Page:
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The EditorsMay 03, 2016

In early April, a $160-billion deal between the pharma-ceutical giants Allergan and Pfizer fell apart when its tax advantages disappeared. Originally, Pfizer had planned the merger as a tax inversion—a maneuver that would have shifted Pfizer’s tax residency to Ireland, where Allergan is headquartered and subject to a 14 percent corporate tax rate instead of the 35 percent rate Pfizer faces in the United States. New Treasury Department rules, however, would have prevented Pfizer from escaping the higher domestic tax rates.

The failed merger is indicative of a larger problem. The current regulatory environment makes tax avoidance a primary component of global corporate strategy. Financial rewards are linked not with productive activity but with artificial constructs: tax residencies that are polite legal cover stories rather than actual investments in places where they are headquartered. But this is not surprising. After all, why should a corporation, seeking the benefit of its shareholders, volunteer to pay taxes it can legally avoid?

The answer, of course, is that those tax revenues help bolster the common good. Senator Elizabeth Warren has argued that the problem of transnational tax avoidance is not that U.S. rates are too high but that the revenues generated from corporate taxes are too low. But the fix for both these problems may be related. Lower corporate rates could be traded for reforming the tax code—both to reduce the incentives for tax avoidance and to increase overall revenue. There are moral reasons for corporations to pay their fair share of taxes. We should also reform the tax code to give them an economic incentive to do so.


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Joseph J Dunn
8 years 2 months ago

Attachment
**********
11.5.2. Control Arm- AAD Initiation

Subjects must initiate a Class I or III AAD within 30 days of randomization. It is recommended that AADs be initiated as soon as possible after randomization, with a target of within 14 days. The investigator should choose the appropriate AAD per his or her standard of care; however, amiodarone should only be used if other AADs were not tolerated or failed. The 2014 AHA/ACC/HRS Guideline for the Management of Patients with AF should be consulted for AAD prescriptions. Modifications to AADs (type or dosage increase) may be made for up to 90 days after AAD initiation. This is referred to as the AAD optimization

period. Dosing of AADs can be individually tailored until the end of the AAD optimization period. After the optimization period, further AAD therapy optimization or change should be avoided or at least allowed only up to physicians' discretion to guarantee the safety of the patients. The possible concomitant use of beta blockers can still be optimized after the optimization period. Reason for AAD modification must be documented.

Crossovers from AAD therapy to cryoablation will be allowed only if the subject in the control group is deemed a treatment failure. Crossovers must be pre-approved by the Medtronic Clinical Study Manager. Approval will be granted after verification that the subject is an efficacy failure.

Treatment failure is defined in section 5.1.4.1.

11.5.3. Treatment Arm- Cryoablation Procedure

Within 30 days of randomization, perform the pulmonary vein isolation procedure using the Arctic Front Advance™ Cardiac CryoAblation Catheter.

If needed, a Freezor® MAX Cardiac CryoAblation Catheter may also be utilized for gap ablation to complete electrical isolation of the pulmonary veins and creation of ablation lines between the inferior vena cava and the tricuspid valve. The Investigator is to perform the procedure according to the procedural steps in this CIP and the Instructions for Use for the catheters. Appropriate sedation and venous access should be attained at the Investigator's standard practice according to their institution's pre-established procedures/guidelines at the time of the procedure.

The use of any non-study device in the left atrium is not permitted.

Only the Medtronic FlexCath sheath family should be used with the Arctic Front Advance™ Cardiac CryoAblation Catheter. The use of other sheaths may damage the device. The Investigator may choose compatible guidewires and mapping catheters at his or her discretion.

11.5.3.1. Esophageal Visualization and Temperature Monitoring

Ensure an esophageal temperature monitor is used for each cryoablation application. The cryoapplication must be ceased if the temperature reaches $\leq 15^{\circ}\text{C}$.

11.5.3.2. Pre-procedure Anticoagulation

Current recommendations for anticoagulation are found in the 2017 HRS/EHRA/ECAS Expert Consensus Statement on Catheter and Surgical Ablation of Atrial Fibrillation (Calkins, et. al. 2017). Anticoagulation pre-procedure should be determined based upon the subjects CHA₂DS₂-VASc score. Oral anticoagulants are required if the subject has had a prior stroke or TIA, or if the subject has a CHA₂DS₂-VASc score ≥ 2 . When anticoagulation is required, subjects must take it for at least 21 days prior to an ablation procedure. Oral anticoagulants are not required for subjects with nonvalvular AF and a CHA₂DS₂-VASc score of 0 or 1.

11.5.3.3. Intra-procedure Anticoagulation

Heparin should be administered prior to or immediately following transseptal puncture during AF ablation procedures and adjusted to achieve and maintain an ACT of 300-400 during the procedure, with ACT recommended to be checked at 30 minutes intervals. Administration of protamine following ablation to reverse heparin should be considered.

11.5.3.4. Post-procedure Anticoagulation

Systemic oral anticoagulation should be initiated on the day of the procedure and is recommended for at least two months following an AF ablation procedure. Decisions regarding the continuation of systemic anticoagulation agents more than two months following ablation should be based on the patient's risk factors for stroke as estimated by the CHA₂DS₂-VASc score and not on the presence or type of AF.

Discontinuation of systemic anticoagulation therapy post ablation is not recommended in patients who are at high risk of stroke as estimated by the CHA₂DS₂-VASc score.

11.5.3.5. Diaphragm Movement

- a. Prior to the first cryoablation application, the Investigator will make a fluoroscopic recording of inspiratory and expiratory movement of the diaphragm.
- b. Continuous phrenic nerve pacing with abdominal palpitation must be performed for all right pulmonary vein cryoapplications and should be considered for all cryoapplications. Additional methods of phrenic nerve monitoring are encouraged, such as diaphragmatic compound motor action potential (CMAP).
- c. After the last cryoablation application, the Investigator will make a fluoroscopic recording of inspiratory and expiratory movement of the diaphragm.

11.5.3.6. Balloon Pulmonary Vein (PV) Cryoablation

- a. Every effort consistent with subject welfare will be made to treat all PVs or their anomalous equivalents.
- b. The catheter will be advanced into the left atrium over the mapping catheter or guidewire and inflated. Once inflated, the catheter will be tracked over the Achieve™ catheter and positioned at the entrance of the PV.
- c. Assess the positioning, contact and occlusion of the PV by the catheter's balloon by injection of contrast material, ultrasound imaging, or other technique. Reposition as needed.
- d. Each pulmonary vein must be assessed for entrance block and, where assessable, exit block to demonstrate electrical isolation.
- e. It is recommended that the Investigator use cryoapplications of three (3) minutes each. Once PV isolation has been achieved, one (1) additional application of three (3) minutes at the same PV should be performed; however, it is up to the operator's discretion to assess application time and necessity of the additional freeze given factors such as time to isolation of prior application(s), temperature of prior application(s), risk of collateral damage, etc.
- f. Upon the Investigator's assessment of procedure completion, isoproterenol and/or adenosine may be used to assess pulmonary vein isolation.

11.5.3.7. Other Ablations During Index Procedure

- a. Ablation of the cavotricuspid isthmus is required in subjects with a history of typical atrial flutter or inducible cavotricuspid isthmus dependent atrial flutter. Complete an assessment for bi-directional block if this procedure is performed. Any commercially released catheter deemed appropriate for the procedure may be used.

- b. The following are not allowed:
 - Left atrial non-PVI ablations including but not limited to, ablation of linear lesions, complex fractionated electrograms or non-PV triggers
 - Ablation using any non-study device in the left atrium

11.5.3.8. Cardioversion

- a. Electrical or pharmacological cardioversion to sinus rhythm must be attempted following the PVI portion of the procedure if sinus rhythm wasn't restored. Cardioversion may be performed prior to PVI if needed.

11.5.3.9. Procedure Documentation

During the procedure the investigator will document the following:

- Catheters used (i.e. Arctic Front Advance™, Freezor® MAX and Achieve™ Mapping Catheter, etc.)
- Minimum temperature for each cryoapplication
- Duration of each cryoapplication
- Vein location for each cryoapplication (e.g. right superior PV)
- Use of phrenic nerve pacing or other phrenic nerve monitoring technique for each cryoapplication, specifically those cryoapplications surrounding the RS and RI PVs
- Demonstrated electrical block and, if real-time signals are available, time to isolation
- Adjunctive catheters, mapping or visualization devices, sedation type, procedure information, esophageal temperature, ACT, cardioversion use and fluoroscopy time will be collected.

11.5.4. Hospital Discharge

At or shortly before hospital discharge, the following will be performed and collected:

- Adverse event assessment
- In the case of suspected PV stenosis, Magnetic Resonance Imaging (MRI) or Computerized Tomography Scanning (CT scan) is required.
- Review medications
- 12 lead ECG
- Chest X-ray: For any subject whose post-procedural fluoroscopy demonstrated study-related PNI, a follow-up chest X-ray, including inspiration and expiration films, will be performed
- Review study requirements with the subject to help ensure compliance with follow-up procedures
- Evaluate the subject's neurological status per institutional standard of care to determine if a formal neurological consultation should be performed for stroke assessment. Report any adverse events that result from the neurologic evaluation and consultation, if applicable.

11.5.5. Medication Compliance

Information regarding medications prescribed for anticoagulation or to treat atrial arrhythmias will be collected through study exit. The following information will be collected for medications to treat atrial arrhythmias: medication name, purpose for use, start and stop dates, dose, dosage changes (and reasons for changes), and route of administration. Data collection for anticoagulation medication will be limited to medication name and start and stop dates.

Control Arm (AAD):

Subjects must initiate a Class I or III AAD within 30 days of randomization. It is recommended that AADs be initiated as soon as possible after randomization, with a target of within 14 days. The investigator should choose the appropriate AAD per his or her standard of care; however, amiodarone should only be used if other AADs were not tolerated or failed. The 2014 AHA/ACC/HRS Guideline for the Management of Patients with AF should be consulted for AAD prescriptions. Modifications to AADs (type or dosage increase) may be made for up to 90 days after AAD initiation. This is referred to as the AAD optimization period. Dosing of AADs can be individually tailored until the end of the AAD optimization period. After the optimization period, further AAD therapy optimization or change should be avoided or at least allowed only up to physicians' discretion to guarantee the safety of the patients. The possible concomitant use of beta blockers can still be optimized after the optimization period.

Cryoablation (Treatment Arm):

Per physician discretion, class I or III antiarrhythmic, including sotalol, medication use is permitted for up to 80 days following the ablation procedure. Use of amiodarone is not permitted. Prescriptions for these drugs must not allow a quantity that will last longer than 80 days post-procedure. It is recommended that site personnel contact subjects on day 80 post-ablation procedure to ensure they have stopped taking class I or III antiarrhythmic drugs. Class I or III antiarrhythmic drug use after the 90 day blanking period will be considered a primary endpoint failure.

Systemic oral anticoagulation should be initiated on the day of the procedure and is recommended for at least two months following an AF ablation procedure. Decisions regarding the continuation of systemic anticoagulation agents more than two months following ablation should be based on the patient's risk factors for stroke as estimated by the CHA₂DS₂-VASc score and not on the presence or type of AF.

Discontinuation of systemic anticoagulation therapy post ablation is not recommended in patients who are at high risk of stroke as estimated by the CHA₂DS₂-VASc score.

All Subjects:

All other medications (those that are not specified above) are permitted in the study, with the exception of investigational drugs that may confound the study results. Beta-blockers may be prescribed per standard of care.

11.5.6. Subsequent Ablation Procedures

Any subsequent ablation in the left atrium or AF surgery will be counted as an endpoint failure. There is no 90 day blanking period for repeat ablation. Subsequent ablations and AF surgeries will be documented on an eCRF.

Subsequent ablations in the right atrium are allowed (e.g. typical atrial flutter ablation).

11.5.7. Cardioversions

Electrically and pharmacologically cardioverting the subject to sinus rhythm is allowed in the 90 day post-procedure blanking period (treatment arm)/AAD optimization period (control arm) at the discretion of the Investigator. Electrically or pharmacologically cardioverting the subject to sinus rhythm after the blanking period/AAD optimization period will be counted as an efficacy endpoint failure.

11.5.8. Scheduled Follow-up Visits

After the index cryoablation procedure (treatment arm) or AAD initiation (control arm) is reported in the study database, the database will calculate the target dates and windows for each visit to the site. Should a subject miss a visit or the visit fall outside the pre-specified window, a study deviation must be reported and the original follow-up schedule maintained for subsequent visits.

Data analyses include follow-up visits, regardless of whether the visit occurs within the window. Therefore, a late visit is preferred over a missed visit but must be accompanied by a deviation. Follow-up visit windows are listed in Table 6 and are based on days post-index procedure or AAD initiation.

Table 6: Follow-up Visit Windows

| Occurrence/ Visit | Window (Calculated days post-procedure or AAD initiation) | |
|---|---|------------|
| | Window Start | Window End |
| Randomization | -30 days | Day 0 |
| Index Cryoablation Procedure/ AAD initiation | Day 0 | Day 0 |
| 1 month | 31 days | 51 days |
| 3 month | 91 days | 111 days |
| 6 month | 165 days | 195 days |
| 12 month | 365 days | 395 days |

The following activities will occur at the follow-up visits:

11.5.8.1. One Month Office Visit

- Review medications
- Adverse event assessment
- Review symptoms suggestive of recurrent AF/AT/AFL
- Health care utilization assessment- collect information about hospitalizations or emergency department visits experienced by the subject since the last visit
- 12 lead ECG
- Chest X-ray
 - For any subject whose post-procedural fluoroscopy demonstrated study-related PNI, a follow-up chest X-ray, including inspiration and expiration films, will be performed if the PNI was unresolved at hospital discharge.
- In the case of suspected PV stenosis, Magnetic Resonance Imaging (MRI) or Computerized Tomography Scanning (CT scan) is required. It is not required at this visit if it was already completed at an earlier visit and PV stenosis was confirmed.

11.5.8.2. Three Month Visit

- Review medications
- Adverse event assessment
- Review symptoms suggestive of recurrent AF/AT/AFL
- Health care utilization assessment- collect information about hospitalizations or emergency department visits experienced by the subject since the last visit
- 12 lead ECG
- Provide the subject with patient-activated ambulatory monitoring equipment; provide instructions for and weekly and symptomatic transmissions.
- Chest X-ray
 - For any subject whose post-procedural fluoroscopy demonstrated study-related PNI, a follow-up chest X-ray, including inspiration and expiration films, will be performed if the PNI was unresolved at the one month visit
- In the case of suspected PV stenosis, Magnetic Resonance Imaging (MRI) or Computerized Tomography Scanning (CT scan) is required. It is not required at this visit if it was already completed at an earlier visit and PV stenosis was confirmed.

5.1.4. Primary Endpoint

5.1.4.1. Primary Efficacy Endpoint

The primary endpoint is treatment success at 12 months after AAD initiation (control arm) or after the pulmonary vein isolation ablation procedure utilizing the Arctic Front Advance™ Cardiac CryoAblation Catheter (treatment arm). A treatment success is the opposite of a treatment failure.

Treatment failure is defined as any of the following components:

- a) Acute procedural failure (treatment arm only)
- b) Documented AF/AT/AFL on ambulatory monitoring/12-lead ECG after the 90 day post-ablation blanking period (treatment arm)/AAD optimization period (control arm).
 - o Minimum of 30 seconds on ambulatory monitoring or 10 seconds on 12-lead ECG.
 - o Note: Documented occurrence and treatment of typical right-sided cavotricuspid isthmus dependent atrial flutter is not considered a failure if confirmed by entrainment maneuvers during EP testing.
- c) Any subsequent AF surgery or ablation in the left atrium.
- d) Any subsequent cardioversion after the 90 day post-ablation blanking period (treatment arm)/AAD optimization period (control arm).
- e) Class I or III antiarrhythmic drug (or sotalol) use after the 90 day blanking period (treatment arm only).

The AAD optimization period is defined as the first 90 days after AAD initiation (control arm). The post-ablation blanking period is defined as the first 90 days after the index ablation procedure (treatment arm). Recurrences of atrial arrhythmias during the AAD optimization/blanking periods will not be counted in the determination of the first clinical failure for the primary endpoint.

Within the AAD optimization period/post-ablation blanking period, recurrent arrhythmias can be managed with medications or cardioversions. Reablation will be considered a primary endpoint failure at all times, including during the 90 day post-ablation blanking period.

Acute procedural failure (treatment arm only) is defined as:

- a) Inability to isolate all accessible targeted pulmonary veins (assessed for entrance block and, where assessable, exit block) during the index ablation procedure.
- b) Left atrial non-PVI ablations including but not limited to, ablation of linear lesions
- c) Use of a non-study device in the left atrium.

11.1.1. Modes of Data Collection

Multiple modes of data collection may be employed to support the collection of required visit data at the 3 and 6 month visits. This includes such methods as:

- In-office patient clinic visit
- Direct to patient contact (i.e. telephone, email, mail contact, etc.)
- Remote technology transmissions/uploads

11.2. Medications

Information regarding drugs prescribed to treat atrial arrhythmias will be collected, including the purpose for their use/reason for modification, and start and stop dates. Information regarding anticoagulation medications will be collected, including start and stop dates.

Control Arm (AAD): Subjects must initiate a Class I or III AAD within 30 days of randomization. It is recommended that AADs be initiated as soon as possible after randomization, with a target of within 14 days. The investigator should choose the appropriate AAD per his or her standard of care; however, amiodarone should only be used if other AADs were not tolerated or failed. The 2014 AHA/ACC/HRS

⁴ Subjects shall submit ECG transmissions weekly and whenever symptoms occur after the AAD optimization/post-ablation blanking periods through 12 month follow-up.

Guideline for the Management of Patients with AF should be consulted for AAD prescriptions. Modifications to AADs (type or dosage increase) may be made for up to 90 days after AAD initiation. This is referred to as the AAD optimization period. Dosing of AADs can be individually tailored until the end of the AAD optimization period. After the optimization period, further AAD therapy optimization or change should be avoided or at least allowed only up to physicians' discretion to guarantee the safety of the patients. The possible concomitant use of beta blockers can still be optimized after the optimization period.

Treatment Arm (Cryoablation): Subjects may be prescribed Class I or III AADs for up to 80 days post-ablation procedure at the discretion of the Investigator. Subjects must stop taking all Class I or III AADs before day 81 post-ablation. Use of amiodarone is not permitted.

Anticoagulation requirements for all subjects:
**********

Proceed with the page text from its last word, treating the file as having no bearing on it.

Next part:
I agree with the overall premise of the Editors here, that our tax system is in drastic need of reform. The corporate inversions (essentially, moving the corporate address to another country) that Elizabeth Warren so dislikes are valuable not just because the U.S. effective tax rate on profits is so high, but also because the U.S. (almost alone among developed countries) taxes profits that are repatriated from foreign lands where they were earned. So, U.S.-based companies leave overseas $2 trillion on which local foreign tax has already been paid. If that U.S. tax on repatriated profits were repealed, then most of that money would return to the U.S., to be distributed as dividends to the 47 percent of U.S. households that own shares of stock directly or through mutual funds, and to pension funds and non-profits that also own stock. Or it might be used to develop new jobs, or build new plants. That money, circulating through the U.S. economy as purchases, wages, dividends, etc., would produce revenue to the government via payroll taxes, income taxes, etc. But today, government gets no bite at those 2 trillion apples. The Editors’ comment, “There are moral reasons for corporations to pay their fair share of taxes. We should also reform the tax code to give them an economic incentive to do so” prompts another thought. A corporation is an association of people. So moral law no doubt applies to decisions made by corporations (actually, by their board, or officers). But the logic here is very close to the logic of the Supreme Court in Citizens United. http://www.supremecourt.gov/opinions/09pdf/08-205.pdf. See especially Syllabus, Held, 2 (a). Do the Editors really want to go there? Maybe Robert Reich, who served as President Bill Clinton’s Secretary of Labor, has a better idea, which he sets out in his book, Supercapitalism. He suggests abolishing the corporate tax system altogether. Radical, but worth considering.

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